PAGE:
• TRIVIAL: Jonas Linderoth suggests that the ideas put forward through the SAMR model are not only obvious, but nothing new. This is something echoed by Gary Stager in a recent present where he remarked that there has been nothing new in regards to the implementation of technology for the last 30 years. Stager makes the comment that we would do well to go and reread Papert’s 20 Things to Do With a Computer.  In addition to this, Puentedura’s work is based on unsubstantiated research and a doctorate in a completely different field of study (Chemistry).
  • FUNCTION NOT FORM: LeiLani Cauthen argues that the model actually stifles any discussion about new models of school and changing the traditional paradigm. According the Cauthen, we need to redefine function, not form. “Form follows function, and the current educational forms are not aligned to new function.” Coming at the problem from a different perspective of learning spaces, Matt Esterman suggests that instead of designing for the unknown, teachers more often simply want a shiny version of what they already have.

What ever you do with technology, what stands out to me is the importance of starting with why. Although models, such as SAMR and RAT, TPACK, can be useful as a reflective tool or to guide discussions, they do not necessarily guide the pedagogical practise. As Kentora Toyama has suggested, technology “amplifies whatever pedagogical capacity is already there.” This to me is why ideas like the IOI Process may be a better place to start. Although tools like the Modern Learning Canvas may not involve the quick fix simplicity that SAMR and other such models provide, it allows for a more fluid and holistic perspective on learning. Maybe question is, as Steve Brophy has suggested, how do we innovate focussing around the development needs of our students. For me, Miguel Guhlin summed it all up best in his own recent reflection on SAMR:

Go ahead, tear down your SAMR god…whatever you put in its place will serve for a time then be smashed to the ground. Not because the gods are unworthy, but because you invested them with so much of your understanding that when you grew, you failed to see how the model serves as a springboard for thinking, not a locked room that keeps fresh ideas out.

So what are you doing to drive change? How are you thinking? Is there something that you think I may have missed? As always, comments are welcome.

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This is an introduction to +Steve Brophy and I’s presentation ‘Listening to Voices In and Out of the Classroom’ for #DLTV2014 and explains what we mean by ‘voice’ and its relationship with technology …
It is so easy to consider technology as the answer, that missing solution, that panacea that will somehow manage to solve all education’s ills. However, there is no tool or technique that will magically solve all our problems for us. Instead, technology is a support, an addition, a supplement, something that helps us do what we do, but better. In regards to Ruben Puentedura’s SAMR model, this change revolves around ‘redefining’ what we do. Providing a possibility for something that was often deemed impossible. +Bill Ferriter suggests, “technology lowers barriers, making the kinds of higher order learning experiences that matter infinitely more doable.”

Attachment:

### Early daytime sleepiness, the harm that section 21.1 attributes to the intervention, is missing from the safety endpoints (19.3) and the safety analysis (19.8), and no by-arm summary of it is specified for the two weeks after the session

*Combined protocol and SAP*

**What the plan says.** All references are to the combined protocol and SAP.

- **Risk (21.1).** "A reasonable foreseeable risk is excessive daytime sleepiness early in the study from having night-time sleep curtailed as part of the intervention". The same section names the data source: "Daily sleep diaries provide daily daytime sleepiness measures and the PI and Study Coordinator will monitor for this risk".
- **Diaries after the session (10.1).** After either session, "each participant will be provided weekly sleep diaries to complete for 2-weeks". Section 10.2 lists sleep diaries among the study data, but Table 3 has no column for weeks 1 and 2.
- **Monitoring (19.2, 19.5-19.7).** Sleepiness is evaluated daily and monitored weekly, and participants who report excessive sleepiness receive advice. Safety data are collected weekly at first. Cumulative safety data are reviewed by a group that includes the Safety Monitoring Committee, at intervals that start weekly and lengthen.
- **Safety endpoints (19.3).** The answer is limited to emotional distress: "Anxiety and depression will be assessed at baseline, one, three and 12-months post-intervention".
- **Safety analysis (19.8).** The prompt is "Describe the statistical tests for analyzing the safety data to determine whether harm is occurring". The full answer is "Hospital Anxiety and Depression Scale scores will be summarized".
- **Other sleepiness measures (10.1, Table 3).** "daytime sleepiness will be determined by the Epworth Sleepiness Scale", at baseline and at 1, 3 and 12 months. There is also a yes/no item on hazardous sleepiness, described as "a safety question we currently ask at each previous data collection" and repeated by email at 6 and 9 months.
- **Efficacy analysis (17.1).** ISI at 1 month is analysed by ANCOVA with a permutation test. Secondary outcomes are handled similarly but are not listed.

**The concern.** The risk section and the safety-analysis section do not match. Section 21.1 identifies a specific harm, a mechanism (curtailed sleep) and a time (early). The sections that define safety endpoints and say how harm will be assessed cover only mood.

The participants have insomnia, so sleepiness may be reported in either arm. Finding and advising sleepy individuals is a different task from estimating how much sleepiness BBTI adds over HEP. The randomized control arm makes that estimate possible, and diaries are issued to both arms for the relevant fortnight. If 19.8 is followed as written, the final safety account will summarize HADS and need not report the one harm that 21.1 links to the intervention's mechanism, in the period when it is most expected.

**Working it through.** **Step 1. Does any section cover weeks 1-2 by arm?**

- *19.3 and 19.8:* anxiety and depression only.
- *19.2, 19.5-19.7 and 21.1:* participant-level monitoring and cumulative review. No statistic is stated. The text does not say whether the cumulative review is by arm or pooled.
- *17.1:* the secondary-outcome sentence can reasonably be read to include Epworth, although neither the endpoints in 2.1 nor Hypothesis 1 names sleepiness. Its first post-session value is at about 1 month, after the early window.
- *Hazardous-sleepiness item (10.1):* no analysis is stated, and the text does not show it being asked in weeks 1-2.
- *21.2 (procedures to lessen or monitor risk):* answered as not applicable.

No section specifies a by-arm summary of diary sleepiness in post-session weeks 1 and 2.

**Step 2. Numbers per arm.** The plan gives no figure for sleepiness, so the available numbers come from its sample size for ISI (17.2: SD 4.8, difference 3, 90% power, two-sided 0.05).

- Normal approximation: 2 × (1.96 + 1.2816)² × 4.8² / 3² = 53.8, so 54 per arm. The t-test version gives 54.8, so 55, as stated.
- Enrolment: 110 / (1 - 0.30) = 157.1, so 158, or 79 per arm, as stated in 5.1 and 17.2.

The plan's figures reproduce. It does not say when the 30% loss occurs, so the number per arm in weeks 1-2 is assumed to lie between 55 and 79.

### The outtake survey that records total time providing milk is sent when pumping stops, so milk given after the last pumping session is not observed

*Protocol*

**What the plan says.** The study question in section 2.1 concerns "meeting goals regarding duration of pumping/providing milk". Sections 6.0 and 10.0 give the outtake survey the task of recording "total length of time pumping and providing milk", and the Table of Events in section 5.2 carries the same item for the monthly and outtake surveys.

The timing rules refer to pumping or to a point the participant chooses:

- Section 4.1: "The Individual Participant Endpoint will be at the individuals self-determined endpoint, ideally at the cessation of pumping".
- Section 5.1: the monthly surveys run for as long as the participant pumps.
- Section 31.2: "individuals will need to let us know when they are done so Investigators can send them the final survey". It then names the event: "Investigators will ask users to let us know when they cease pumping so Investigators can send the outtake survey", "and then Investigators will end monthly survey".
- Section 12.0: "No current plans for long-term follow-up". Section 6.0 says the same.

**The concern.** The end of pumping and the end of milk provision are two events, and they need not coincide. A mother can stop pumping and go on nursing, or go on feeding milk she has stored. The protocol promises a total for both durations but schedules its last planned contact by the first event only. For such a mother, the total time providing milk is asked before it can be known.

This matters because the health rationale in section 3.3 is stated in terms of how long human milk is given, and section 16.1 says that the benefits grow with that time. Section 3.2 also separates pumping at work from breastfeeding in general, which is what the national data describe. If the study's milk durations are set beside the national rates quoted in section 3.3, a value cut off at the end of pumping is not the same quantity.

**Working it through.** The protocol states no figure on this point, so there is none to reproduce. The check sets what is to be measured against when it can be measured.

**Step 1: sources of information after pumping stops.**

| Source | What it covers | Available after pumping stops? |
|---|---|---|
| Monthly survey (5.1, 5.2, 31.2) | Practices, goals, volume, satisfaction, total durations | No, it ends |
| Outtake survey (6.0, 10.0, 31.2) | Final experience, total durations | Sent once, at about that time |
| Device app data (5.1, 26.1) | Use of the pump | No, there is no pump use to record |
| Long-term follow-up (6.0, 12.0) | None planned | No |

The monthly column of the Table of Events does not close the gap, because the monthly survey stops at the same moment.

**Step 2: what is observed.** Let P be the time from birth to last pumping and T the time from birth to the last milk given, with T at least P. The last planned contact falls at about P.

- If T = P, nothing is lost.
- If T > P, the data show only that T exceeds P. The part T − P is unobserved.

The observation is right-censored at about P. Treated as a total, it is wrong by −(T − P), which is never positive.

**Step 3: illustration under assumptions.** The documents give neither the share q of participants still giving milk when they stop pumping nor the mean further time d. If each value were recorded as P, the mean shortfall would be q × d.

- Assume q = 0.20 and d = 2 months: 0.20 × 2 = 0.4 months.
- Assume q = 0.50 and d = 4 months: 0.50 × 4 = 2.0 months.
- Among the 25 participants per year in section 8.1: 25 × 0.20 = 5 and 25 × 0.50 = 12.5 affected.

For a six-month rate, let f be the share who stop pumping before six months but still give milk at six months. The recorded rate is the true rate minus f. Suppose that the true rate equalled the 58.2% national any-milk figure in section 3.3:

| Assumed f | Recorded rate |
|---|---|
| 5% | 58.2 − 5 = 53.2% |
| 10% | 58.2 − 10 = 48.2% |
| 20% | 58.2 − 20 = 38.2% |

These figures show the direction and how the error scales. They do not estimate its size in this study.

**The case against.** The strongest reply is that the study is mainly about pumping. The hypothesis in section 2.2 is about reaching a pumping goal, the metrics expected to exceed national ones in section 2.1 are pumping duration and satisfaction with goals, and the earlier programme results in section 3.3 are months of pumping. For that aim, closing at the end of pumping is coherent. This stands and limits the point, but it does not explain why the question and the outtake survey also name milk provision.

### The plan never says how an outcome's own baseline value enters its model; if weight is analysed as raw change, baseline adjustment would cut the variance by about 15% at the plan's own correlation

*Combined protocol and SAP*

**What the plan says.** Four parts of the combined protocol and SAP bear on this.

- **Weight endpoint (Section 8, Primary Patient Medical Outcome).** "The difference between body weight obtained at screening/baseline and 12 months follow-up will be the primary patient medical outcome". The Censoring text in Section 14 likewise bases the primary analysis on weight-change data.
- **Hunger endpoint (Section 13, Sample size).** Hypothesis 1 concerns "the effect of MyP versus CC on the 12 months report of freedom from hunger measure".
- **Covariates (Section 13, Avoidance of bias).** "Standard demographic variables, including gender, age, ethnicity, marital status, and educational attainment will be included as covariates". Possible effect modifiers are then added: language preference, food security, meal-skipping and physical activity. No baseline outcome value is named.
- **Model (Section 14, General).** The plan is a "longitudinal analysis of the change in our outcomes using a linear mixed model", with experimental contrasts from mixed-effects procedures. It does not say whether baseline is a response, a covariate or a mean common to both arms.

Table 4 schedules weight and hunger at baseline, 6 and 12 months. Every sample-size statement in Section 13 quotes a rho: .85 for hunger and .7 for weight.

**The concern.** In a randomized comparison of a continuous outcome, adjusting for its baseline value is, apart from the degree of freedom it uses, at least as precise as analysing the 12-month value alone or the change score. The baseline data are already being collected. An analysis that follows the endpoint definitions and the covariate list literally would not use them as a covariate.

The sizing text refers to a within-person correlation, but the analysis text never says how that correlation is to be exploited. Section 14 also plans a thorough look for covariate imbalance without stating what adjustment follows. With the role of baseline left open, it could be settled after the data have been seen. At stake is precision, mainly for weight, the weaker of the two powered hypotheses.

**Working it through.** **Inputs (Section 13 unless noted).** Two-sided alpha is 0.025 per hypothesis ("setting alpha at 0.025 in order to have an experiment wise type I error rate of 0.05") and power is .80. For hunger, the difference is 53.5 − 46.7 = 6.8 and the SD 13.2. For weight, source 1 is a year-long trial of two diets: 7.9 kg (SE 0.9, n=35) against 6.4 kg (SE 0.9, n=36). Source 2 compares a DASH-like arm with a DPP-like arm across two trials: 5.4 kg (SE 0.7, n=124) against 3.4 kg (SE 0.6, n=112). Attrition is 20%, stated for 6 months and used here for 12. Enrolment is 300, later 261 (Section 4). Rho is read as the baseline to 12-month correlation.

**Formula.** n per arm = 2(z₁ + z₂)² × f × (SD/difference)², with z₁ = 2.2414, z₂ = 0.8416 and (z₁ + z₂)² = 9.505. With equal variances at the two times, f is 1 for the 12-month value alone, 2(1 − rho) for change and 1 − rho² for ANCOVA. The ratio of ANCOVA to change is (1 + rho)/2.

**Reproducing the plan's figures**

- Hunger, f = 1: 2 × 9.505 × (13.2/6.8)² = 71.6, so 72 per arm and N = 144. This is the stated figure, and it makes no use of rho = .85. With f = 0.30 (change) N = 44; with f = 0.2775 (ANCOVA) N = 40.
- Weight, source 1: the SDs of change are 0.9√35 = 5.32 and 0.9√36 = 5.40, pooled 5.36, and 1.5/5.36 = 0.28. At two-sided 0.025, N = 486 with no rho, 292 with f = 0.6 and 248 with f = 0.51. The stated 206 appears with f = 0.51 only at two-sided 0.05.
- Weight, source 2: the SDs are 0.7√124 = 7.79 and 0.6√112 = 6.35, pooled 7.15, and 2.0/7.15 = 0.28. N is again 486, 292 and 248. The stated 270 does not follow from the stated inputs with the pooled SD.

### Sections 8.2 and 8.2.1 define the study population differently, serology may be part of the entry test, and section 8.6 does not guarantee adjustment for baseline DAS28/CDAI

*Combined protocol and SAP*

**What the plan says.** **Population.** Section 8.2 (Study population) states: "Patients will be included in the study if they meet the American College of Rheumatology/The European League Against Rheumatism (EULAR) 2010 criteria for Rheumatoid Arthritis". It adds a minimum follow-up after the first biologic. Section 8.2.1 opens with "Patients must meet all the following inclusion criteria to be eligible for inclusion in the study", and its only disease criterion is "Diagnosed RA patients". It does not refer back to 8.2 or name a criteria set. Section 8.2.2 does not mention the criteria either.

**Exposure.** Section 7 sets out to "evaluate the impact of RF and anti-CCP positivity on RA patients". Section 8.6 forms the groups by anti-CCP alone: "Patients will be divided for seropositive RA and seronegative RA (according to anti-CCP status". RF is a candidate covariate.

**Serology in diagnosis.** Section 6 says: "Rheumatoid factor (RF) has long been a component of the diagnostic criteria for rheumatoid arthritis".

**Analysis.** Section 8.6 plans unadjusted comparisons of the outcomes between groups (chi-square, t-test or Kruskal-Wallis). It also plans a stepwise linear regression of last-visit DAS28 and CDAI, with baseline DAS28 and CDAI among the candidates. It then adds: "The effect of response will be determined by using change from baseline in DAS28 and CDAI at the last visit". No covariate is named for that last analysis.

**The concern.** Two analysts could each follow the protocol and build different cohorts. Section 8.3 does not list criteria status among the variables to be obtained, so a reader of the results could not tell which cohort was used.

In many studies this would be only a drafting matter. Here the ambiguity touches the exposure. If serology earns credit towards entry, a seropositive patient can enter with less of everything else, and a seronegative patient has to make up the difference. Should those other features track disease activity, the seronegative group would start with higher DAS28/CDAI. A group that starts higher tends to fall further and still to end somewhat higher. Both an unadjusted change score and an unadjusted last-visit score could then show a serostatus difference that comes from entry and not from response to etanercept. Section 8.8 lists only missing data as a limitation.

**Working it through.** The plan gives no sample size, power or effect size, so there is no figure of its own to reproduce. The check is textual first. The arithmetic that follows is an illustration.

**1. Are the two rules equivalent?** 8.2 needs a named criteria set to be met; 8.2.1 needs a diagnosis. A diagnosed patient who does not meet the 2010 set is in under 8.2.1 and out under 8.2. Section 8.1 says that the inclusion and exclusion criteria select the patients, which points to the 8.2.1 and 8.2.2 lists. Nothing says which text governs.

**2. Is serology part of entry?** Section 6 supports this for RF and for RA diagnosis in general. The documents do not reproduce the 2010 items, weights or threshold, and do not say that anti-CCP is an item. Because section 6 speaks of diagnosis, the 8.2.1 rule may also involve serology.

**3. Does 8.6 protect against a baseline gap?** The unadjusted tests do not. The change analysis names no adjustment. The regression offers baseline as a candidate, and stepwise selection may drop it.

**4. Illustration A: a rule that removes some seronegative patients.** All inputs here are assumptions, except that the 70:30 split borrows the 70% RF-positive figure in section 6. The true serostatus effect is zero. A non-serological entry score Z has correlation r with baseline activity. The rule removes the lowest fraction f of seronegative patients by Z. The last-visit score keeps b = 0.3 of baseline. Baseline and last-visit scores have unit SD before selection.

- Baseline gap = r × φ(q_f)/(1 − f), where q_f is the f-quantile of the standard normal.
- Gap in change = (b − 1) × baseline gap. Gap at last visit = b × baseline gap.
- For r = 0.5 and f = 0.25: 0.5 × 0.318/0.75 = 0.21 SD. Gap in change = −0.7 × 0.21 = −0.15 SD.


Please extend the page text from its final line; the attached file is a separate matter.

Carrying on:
Importantly, the changes brought about by technology are not about simply dispelling the past. For as Ferriter argues, many of those attributes that get lumped with the call for reform are things that highly effective teachers have been doing for years. Various higher order thinking skills, such as the engagement in collaborative dialogue, solving complex problems and manipulating multiple streams of information, are not new.
Take the act of publishing for example. After consulting with a teacher from another state +Cameron Paterson got his Year 9 History class to create picture books around the topic of World War 1 for a kindergarten. While +Bianca Hewes used Blurb, a site that allows you to create both eBooks and physical books, to publish her student’s stories for a wider audience. There is nothing new about composing texts for an audience. Technology though allows us to publish to a more authentic audience more easily.
Another particular area where technology allows for a change is in regards to capturing the different voices associated with learning. Whether it be communicating or collaborating, there are many different scenarios involving listening and responding to voices in and out of the classroom. Voices have always had a central role in the classroom for at its heart, learning is a social activity. However, instead of conversations being dictated by the few, technology democratises the whole process, it takes away some of the social pressures and tedious silences when no one is willing to respond. Technology makes it more doable.
We feel that there are three different categories when it comes to listening to voices in education:
  • Students communicating and collaborating with each other
  • Students and teachers in dialogue about learning
  • Teachers connecting as a part of lifelong learners

As with any sort of arbitrary division there will always be examples which go across categories. However, splitting things in this way helps to highlight some different spaces and situations where voices can be heard and provides a foundation on which we can continue the conversation.
So to the big question, how are you listening to different voices in and out of the classroom? And in what ways does technology make this more doable?

If you enjoy what you read here, feel free to sign up for my monthly newsletter to catch up on all things learning, edtech and storytelling.